A number of factors could come into play to shape the 2018 pro cycling season – we take a look

TAGS:

Professional cycling’s landscape keeps changing, and for 2018 the peloton literally takes on a newer dimension with smaller team sizes in races and, as a result, reduced WorldTour team rosters.

We take a look at these and other big changes that could affect the 2018 season and its principal actors.

Race rosters and team sizes

Racing could dramatically change in the Classics and stage races in 2018 with the super teams possibly losing their grip due to reduced rosters. A new UCI rule cuts the rosters for teams in Grand Tours from nine to eight riders, and from eight to seven in the smaller stage races and Classics, and from seven to six in some other races.

In the Tour de France, Sky could still keep the reins even with eight riders, but if early crashes eliminate two or even one of their riders then everything changes. As an example, Team Movistar’s Tour in 2017 with Nairo Quintana took a hit in stage one when Alejandro Valverde’s fell and abandoned. Or Fabio Aru’s loss of helpers Jakob Fuglsang and Dario Cataldo. If such a thing happened in 2018, the teams would be nearly helpless.

Team Sky at the Tour de France. Photo: Yuzuru Sunada

Owain Doull pointed out in a recent interview that it will become tougher to even get selected for the biggest races.

“It’ll be even harder [for the Classics] with Dylan Van Baarle joining the team and the roster cut down to seven. We have a stronger squad, and to be involved will be massive.”

As a result, teams have trimmed the fat for 2018. The WorldTour has shrunk from 499 riders to around 476. BMC Racing counts five less than in 2017. Many teams are continuing with around two fewer riders. Only some expanded: Sky grew from 28 to 30 and teams Bahrain-Merida and Trek-Segafredo each added one.

UAE Team Emirates gets major update

Alexander Kristoff is one of the big names to join UAE Team Emirates in 2018. Photo: Yuzuru Sunada

UAE Team Emirates have dropped from 26 to 25 riders for 2018, but have considerably beefed up. The Arabian team will take fire at the Classics and Grand Tours with Alexander Kristoff (from Team Katusha-Alpecin), Fabio Aru (Astana) and Daniel Martin (Quick-Step Floors) coming on board.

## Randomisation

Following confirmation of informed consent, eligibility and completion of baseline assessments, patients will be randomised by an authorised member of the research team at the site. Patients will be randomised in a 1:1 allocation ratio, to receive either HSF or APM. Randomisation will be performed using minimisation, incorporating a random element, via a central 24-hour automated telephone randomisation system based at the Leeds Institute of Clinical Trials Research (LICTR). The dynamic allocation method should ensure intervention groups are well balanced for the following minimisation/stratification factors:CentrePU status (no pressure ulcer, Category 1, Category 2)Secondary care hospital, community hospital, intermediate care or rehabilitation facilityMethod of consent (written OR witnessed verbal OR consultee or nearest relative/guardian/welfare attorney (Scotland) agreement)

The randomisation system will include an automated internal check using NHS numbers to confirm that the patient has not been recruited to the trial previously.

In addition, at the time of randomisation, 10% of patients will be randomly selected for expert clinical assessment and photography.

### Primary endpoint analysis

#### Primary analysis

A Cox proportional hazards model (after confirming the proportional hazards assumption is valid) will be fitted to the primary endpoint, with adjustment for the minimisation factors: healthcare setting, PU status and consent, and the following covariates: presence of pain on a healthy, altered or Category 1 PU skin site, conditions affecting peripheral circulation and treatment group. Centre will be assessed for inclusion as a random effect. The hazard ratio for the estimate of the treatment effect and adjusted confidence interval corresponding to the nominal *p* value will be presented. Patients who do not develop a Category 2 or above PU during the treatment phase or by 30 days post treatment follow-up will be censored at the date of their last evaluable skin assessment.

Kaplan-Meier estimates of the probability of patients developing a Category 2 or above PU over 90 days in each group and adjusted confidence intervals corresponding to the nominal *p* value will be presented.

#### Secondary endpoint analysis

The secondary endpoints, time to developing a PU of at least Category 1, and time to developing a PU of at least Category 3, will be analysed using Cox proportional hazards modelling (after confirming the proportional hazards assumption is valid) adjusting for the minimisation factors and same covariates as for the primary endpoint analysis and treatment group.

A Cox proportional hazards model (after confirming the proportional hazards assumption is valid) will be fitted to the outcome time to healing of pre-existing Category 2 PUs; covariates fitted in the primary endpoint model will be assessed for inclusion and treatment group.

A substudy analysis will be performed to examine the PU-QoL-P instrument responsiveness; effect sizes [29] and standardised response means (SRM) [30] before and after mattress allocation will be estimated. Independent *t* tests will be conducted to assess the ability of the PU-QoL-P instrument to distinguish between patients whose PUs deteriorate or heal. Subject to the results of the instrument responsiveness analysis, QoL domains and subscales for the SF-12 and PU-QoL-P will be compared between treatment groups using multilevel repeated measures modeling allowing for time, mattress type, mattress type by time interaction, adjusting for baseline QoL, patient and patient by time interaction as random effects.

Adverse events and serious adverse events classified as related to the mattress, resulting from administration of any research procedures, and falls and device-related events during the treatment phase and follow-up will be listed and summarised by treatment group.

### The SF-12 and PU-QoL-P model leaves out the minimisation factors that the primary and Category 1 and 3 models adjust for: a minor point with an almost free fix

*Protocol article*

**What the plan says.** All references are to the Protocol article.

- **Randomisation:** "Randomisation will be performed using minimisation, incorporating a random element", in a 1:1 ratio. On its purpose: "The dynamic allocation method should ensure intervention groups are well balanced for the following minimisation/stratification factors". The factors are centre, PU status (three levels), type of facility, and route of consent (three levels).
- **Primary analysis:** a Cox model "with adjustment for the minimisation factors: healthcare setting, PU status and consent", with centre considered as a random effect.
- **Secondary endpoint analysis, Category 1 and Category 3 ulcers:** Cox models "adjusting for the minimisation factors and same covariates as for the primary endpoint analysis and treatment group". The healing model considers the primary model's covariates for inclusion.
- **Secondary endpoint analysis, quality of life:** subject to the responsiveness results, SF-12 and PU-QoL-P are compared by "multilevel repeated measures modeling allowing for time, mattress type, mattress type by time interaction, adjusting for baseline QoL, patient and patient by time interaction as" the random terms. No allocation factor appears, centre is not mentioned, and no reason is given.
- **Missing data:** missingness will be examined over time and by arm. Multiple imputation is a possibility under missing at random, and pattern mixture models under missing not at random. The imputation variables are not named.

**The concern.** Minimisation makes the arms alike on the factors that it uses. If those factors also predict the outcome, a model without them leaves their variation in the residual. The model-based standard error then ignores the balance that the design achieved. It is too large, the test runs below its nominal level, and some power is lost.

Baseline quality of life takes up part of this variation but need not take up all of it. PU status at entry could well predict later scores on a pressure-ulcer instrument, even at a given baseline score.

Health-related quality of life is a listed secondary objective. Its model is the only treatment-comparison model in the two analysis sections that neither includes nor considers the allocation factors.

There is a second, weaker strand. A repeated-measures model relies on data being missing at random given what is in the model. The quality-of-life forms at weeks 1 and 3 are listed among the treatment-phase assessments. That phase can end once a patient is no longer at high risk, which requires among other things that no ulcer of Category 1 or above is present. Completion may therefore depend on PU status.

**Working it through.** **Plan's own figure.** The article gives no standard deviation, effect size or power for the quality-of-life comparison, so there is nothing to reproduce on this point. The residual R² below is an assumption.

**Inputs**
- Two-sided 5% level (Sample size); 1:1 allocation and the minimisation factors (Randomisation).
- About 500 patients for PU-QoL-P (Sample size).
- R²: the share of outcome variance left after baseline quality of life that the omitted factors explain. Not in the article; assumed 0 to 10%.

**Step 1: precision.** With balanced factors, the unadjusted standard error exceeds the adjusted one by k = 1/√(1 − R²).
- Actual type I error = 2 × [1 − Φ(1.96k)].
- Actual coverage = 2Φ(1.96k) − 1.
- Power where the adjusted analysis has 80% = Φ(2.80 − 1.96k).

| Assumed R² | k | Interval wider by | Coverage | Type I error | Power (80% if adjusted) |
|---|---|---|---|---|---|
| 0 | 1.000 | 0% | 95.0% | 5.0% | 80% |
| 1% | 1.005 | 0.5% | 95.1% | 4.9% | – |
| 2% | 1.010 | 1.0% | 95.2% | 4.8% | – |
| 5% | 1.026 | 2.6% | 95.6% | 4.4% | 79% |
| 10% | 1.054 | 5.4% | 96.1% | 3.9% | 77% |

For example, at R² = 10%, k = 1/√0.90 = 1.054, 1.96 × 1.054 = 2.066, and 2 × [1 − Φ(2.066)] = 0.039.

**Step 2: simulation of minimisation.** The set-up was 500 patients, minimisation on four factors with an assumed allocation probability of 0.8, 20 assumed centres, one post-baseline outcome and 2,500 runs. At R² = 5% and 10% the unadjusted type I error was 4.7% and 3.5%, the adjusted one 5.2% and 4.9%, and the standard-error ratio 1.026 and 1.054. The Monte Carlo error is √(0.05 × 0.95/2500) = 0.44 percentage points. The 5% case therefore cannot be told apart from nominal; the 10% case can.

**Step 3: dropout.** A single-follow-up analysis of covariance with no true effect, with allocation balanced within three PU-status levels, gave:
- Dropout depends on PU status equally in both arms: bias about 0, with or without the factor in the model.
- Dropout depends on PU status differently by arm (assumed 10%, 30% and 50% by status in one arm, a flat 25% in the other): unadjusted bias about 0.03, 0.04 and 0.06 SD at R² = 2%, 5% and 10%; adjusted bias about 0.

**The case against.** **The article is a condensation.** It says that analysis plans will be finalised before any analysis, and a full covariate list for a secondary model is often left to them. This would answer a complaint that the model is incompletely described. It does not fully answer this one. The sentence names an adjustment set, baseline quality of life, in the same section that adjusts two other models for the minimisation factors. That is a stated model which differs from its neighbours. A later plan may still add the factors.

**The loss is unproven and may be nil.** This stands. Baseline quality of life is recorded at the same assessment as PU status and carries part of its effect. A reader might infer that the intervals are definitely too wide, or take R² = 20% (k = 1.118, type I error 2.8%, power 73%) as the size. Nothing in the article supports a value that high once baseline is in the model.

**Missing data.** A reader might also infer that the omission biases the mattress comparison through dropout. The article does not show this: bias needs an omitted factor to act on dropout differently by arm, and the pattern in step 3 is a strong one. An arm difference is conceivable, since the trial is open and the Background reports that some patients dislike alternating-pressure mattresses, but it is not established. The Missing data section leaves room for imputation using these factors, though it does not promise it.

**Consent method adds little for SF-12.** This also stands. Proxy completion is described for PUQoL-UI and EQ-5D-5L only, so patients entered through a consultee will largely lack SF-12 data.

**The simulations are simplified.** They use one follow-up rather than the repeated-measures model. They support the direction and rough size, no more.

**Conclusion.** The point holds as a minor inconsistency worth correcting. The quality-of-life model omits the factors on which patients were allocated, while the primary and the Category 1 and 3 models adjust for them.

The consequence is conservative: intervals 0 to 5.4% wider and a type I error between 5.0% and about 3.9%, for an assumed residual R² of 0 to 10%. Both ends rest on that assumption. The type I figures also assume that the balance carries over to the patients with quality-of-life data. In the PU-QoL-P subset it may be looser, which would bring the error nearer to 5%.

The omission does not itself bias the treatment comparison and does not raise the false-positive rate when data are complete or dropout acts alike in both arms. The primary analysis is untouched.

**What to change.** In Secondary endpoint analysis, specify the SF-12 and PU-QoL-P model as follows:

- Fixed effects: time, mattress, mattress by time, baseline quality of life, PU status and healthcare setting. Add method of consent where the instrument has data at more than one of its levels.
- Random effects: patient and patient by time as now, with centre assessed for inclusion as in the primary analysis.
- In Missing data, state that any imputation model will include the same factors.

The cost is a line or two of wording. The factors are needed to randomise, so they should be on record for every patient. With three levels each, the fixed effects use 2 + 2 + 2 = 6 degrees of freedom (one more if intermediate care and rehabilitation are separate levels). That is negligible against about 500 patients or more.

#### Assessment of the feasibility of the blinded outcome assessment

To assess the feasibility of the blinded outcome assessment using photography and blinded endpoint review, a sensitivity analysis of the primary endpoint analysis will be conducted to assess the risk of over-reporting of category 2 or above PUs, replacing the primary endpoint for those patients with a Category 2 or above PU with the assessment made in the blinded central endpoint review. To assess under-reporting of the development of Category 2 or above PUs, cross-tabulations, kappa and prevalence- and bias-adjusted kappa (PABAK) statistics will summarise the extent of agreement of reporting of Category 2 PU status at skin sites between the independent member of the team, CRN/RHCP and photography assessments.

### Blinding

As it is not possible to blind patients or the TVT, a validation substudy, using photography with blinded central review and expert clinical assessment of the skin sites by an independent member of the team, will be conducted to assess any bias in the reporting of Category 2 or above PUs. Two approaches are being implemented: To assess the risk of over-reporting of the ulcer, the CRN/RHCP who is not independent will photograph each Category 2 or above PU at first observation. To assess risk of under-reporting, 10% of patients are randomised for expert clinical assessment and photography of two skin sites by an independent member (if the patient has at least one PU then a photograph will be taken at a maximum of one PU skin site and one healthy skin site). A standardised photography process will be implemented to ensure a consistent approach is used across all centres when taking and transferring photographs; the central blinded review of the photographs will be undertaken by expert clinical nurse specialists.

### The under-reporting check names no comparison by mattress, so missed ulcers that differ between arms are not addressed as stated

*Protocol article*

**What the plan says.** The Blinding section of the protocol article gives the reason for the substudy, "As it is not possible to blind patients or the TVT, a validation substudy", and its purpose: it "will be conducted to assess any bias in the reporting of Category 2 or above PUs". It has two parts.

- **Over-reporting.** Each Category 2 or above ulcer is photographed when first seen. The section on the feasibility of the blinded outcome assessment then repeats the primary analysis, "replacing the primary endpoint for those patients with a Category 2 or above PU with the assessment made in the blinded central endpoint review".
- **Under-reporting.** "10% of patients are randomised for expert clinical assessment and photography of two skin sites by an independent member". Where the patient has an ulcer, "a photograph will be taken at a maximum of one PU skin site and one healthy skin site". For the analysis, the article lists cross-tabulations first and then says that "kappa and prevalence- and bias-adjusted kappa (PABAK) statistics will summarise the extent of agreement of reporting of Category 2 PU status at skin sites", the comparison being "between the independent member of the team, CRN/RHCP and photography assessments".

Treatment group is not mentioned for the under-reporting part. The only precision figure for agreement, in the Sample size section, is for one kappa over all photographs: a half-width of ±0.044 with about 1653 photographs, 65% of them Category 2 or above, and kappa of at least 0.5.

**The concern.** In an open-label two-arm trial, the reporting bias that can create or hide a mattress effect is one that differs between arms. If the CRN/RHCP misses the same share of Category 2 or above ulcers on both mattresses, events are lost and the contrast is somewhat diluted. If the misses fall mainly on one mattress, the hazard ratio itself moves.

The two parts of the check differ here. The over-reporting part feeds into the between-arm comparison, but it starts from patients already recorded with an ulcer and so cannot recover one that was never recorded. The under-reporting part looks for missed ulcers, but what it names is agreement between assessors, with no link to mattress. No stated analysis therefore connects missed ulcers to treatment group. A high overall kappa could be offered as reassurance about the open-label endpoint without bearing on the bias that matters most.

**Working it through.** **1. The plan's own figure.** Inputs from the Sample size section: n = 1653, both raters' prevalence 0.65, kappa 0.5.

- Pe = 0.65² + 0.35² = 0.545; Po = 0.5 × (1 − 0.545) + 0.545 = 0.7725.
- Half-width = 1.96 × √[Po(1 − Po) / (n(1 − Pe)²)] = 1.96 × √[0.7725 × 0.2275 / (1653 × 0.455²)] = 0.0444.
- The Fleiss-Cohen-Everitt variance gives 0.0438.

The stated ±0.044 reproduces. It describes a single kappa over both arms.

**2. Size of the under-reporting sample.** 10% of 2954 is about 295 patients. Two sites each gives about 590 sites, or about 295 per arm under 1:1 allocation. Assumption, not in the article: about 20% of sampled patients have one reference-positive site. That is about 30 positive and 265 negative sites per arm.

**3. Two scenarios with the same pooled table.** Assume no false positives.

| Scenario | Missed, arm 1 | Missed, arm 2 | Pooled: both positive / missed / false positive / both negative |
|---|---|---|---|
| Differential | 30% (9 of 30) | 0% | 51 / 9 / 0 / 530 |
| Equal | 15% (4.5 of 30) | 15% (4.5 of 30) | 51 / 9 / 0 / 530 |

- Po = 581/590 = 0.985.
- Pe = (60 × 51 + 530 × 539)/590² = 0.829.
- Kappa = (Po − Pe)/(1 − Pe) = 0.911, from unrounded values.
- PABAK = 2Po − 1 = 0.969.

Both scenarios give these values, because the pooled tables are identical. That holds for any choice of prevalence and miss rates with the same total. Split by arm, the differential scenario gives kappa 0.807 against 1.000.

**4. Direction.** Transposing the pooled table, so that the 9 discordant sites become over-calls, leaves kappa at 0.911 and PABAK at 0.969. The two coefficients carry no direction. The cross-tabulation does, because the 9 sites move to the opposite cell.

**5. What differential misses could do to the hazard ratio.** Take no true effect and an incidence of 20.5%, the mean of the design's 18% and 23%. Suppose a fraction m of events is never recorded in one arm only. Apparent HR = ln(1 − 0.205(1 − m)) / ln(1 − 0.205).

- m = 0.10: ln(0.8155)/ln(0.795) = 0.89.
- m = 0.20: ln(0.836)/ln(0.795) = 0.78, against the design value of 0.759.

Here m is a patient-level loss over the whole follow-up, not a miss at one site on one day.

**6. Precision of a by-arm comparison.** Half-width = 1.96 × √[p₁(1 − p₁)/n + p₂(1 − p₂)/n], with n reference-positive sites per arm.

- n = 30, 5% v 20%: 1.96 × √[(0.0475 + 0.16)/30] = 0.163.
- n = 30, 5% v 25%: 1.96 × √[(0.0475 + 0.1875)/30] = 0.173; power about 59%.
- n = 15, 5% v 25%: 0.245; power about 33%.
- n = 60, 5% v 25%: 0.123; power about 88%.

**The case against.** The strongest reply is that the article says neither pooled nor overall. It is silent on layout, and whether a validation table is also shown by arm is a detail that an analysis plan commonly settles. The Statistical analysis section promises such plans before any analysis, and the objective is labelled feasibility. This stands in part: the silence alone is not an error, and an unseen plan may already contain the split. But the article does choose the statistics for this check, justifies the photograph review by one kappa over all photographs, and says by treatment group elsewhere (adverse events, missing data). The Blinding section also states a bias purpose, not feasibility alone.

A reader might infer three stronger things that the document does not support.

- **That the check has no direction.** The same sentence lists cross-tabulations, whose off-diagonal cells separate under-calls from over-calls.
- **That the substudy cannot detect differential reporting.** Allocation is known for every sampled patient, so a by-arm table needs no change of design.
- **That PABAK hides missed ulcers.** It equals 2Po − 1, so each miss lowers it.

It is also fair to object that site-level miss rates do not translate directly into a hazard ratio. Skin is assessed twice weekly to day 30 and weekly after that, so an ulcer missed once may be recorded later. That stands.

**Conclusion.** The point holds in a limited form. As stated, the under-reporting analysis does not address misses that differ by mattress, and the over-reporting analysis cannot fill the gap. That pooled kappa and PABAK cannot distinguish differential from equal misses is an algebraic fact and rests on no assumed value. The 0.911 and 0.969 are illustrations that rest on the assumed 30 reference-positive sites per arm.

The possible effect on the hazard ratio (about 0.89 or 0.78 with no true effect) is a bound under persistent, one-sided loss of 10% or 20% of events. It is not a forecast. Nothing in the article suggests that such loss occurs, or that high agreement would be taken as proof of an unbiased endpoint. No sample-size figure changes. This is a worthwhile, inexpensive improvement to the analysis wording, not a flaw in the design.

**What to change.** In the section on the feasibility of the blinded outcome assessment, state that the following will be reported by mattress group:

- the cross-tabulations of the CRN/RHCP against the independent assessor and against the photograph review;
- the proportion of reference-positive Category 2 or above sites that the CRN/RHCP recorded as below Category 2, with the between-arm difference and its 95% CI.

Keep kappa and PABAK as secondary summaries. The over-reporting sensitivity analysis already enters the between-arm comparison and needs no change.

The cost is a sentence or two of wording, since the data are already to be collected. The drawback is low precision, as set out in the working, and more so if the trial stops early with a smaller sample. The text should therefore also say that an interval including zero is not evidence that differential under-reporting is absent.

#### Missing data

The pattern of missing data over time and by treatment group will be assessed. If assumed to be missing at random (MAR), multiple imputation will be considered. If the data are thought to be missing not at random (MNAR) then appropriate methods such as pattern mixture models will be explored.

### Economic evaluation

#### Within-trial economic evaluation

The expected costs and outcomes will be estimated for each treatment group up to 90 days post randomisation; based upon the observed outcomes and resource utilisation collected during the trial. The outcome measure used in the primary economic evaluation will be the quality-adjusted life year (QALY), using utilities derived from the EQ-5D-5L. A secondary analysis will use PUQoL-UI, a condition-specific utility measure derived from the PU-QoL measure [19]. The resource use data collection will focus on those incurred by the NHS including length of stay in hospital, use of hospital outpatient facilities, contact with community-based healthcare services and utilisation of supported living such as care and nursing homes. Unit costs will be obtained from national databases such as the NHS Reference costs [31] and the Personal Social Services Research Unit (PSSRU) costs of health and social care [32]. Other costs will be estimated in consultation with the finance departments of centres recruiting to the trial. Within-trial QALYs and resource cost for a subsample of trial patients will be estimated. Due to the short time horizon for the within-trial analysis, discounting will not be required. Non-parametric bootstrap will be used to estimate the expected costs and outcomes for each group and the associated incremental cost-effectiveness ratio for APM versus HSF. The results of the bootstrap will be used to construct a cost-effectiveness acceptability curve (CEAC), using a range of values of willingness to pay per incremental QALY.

United Arab Emirates only joined the peloton in 2017 but did so late in the previous off-season when a Chinese sponsor, that was ready to replace Lampre-Merida, fell through. Instead, the Italian team turned to the Gulf. They signed a few cyclists like Ben Swift and Darwin Atapuma, but had no time or space to bring on more.

A deal early on locked in Aru and another brought on board Martin. Aru will lead the Giro d’Italia team, trying to finally win his home Grand Tour after conquering the 2015 Vuelta a España. Martin, who will race the Tour, says the roles can be shared easily.

“If you want to be one of the best teams in the world you have to be present in every single race and there are many races, so there’s space and opportunity,” Martin said. “Even just to race two out of the three Grand Tours, it’s already hard to do. There’s a lot of room on the calendar for us.”

Kristoff managed to win eight times and place second in the world championship behind Peter Sagan even if it was not one of his best seasons. The team will hope that he finds the same fitness that in previous years have carried him to wins in Milan-San Remo and the Tour of Flanders.



Froome returns to the Giro d’Italia

Tour and Vuelta winner Froome is looking to make it three Grand Tours in a row at the Giro. Photo: Yuzuru Sunada